Nine To Noon for Wednesday 27 January 2021
09:05 Back to school, but are there enough teachers?
The school year begins with some primary and secondary schools struggling to fill teacher vacancies.
This is despite the latest information from the Ministry of Education suggesting there will be enough primary teachers to meet demand through to 2023, but acknowledging ongoing staffing issues for secondary schools. So what is the reality?. We crunch the numbers with Auckland Primary Principals Association President, Stephen Lethbridge and SPANZ President Deidre Shea.
09:20 How to spot a rip
New water-safety research shows a new approach to spotting rips is needed. Currently photographic images of rips are used in schools to demonstrate what one looks like. The research, published in Natural Hazards and Earth Systems Sciences this month is led by Dr Seb Pitman from the University of Canterbury's School of Earth and Environment, who tells Kathryn Ryan about the behaviour of rips, and how proficient beach-goers are at identifying them.
09:45 Travel bubble bursts, Google trouble, extradition battle over
Australia correspondent Chris Niesche joins Kathryn for the latest on how Australia's temporarily pulled the pin on quarantine-free travel for New Zealanders, the escalation of tension between Google and the Australian government over plans to make the tech giant pay for news and a long-running battle to extradite a former teacher accused of sexual assault from Israel finally sees her return to Australia.
10:05 Mark Hanger: bat caves and prehistoric forests
Kathryn speaks with President of Forest and Bird Mark Hanger who has been leading small group nature tours around New Zealand and Australia for over thirty years, mainly for overseas tourists. Today Mark is designing and organising fund-raising tours for Forest and Bird so New Zealanders can discover our own back yard, including prehistoric forests, bat caves and marine reserves.
10:35 Book review - Best of 2020
Bronwyn Wylie-Gibb of University Book Shop, Dunedin, with her three favourite books of last year:
The Night of All Souls by Phillippa Swan (Penguin Books, $36)
The Left-Handed Booksellers of London by Garth Nix (Allen & Unwin, $27.99)
18 Tiny Deaths: The Untold Story of Frances Glessner Lee and the Invention of Modern Forensics by Bruce Goldfarb (Sourcebooks Inc,. $51.99)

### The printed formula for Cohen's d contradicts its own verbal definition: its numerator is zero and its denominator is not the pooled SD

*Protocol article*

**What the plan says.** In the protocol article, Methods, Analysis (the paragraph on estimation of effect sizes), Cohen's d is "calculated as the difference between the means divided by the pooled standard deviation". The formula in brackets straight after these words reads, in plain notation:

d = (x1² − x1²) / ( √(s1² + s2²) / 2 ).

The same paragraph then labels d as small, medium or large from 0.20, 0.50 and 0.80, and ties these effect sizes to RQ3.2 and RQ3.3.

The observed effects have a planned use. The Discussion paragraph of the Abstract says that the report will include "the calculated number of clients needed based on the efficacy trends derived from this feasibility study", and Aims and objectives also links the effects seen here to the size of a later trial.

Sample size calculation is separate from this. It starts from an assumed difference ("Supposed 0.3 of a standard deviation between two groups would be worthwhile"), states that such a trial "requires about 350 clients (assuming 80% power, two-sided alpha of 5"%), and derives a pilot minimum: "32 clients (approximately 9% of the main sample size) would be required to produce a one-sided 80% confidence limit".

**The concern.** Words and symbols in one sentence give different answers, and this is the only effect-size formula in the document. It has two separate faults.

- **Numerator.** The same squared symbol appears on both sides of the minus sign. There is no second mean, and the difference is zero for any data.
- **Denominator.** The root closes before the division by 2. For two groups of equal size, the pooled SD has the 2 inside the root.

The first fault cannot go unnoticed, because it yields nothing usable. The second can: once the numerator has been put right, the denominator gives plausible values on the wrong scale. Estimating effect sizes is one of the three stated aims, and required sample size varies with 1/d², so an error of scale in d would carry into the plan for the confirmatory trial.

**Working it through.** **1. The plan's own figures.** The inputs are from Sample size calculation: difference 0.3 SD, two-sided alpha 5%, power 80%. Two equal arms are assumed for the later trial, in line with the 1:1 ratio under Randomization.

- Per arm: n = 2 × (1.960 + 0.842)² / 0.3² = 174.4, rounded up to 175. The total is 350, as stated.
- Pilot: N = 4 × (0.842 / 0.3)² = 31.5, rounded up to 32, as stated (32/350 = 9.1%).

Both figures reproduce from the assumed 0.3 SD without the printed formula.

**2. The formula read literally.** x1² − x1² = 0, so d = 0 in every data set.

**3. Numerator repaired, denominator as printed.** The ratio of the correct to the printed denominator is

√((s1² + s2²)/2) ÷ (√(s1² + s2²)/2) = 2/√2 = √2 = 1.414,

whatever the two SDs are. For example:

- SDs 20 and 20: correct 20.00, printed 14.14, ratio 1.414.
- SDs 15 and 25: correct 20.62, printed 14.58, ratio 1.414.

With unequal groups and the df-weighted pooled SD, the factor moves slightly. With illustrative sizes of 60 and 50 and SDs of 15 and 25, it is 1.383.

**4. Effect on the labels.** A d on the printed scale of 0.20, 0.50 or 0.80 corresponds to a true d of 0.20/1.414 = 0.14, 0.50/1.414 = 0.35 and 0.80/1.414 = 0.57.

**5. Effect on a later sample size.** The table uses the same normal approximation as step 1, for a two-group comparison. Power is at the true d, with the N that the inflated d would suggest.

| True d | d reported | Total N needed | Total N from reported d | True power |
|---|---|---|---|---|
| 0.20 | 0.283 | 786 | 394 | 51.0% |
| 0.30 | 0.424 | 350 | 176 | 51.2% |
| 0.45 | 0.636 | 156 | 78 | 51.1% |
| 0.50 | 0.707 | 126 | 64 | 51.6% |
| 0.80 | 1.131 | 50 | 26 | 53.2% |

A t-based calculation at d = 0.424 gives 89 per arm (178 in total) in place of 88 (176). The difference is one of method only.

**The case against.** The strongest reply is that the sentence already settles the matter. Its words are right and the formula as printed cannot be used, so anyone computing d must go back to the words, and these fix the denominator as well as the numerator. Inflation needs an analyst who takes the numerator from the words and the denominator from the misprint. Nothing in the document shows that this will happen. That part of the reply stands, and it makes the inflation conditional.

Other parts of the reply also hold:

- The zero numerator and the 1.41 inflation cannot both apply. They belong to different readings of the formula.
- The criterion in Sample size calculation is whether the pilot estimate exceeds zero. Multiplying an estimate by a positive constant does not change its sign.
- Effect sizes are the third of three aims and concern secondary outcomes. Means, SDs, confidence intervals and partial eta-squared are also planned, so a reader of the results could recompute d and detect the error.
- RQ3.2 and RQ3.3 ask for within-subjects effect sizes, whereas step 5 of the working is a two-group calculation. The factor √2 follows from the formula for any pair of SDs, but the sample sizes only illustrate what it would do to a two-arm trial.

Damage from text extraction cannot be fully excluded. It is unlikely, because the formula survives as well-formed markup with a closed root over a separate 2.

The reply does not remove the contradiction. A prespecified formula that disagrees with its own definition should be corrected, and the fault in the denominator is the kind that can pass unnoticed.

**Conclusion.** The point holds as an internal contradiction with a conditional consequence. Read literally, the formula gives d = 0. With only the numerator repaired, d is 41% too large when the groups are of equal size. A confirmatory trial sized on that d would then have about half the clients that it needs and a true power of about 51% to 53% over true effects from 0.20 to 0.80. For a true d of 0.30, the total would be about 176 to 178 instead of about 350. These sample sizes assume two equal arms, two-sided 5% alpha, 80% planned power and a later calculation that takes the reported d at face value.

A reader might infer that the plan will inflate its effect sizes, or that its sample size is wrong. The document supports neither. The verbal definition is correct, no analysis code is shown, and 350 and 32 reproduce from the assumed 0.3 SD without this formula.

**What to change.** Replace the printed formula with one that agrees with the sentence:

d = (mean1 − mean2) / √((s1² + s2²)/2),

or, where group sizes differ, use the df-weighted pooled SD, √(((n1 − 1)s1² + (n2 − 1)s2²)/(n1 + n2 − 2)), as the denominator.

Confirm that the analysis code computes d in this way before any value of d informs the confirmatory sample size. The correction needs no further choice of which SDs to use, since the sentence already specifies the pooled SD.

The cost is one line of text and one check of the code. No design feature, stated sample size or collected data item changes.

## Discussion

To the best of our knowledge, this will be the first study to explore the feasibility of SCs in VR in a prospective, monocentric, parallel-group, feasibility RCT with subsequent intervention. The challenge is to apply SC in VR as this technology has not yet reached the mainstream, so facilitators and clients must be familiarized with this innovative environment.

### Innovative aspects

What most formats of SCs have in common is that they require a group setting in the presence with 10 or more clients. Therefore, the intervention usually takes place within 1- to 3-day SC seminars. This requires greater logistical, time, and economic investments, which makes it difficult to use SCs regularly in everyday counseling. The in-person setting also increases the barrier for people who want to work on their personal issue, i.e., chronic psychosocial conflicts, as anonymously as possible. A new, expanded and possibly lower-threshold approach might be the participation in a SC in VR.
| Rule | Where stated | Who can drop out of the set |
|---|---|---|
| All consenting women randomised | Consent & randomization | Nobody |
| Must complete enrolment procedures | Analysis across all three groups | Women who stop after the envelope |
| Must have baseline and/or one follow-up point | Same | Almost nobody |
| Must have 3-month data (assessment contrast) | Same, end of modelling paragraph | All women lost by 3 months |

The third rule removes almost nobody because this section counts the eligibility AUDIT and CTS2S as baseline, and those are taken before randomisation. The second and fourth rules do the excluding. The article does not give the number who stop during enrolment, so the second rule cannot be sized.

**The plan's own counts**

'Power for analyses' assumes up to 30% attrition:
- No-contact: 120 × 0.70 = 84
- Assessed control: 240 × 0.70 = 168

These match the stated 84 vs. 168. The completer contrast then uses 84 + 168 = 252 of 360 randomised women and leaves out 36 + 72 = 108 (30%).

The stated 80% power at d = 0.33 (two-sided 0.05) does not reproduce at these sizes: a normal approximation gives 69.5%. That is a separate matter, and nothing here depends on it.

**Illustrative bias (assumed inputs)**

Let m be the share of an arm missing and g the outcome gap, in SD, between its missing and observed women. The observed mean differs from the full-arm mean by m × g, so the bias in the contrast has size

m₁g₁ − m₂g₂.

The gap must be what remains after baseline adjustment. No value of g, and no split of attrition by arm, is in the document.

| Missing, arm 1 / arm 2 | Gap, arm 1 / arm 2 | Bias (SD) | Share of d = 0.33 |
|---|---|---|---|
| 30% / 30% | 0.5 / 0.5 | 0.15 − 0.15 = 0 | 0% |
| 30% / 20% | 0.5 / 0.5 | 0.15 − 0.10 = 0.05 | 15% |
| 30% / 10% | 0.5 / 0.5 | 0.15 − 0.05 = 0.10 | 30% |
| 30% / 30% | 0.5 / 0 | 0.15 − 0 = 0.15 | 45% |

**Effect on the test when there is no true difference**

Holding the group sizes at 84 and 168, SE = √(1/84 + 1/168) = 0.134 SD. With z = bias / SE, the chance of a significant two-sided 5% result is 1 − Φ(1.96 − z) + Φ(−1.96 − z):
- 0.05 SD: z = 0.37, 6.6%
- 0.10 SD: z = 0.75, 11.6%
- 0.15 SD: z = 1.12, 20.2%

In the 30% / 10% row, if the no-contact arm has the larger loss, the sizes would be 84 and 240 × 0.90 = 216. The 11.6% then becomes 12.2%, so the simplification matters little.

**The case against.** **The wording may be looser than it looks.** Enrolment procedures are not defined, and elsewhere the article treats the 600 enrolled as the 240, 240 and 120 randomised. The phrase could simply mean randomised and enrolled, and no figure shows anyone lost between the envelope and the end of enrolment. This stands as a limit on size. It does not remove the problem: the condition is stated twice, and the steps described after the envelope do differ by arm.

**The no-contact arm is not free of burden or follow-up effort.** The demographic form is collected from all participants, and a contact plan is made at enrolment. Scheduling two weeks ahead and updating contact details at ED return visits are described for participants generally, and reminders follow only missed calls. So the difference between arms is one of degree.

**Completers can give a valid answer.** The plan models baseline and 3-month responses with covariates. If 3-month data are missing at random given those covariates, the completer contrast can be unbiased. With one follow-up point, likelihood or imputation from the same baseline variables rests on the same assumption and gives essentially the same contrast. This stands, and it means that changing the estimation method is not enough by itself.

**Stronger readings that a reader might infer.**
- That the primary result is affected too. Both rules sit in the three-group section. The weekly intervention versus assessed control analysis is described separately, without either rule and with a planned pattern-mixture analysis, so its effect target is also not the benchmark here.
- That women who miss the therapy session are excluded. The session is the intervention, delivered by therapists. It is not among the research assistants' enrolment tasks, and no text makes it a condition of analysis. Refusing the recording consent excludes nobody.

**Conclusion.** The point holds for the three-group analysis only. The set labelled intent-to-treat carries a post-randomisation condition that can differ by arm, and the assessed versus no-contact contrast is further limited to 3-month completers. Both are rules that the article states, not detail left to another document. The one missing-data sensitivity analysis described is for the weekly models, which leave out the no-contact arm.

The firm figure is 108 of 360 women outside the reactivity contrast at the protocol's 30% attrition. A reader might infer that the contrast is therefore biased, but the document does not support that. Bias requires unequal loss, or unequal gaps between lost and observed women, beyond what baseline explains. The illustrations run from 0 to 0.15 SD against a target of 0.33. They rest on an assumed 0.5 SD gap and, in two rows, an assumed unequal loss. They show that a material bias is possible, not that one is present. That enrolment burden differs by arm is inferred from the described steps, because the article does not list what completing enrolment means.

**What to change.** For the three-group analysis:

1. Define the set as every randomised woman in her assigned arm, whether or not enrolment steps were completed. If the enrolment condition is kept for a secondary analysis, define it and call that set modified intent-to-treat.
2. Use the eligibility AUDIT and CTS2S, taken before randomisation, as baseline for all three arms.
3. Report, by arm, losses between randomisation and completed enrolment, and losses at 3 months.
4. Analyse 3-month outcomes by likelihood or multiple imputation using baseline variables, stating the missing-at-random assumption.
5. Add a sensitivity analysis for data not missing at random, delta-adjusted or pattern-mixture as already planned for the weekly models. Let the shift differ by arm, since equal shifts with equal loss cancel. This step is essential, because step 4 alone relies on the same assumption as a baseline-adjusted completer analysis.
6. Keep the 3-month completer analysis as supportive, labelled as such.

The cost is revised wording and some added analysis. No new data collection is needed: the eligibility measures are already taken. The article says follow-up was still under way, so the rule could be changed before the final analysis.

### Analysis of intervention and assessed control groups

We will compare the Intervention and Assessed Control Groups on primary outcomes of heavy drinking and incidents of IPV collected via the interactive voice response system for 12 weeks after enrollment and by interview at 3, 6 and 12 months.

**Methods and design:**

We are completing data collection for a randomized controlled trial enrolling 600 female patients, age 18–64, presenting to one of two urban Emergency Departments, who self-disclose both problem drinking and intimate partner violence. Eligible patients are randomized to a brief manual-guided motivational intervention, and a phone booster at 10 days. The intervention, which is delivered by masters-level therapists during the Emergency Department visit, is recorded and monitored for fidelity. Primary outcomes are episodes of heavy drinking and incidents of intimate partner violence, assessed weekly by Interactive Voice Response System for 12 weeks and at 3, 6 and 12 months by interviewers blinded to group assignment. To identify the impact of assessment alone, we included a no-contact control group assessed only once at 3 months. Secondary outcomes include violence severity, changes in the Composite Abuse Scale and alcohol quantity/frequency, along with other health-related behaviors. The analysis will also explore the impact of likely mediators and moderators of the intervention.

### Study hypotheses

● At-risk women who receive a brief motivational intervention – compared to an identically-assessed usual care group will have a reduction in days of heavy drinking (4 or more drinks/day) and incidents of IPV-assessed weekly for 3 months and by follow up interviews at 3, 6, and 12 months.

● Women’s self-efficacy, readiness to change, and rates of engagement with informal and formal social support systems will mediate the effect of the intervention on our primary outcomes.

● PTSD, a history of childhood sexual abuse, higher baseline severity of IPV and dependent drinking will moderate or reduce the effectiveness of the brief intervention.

18 Tiny Deaths: Fascinating if disquieting story of the woman who created the meticulous, dollhouse size crime scenes known as ‘The Nutshell Studies of Unexplained Death’, used for training homicide detectives.
The Night of All Souls: A lively, original, entertaining read: a new biography of novelist Edith Wharton is about to be published, exposing long hidden truths. Edith, in the afterlife, discusses her life with her husband, her lover and various others…
Left-Handed Booksellers: In a slightly alternate 1983, the left-handed booksellers, magical assassins and booksellers, fight to prevent the mythic past from intruding on the present – great fun, a little silly, clever and funny, with an edge to keep it sharp.
10:45 The Reading
Footprints in the Sand, episode 3. Written and read by Sarah Boddy.
11:05 Music with Kirsten Johnstone
Kirsten joins Kathryn to look at some new covers of songs by Kate Bush, Dire Straits and Amy Winehouse.
11:20 A study in survival - how native fish climb
Freshwater Hydro-Ecologist Dr Eleanor Gee talks to Kathryn about how the ability to climb ramps helps native fish to navigate tricky waterways. Scientists at Hamilton's NIWA laboratory are observing how they perform swimming up watery ramps in the lab. The trial results will contribute to the better management of fish passage as they encounter obstacles during migration.
11:45 Science commentator Siouxsie Wiles
This week, Associate Professor Siouxsie Wiles tells us about a new documentary about New Zealand’s COVID-19 genome-sequencing efforts and explains what a new study has learned about baby dinosaurs.
Associate Professor Dr Siouxsie Wiles is the head of Bioluminescent Superbugs Lab at the University of Auckland.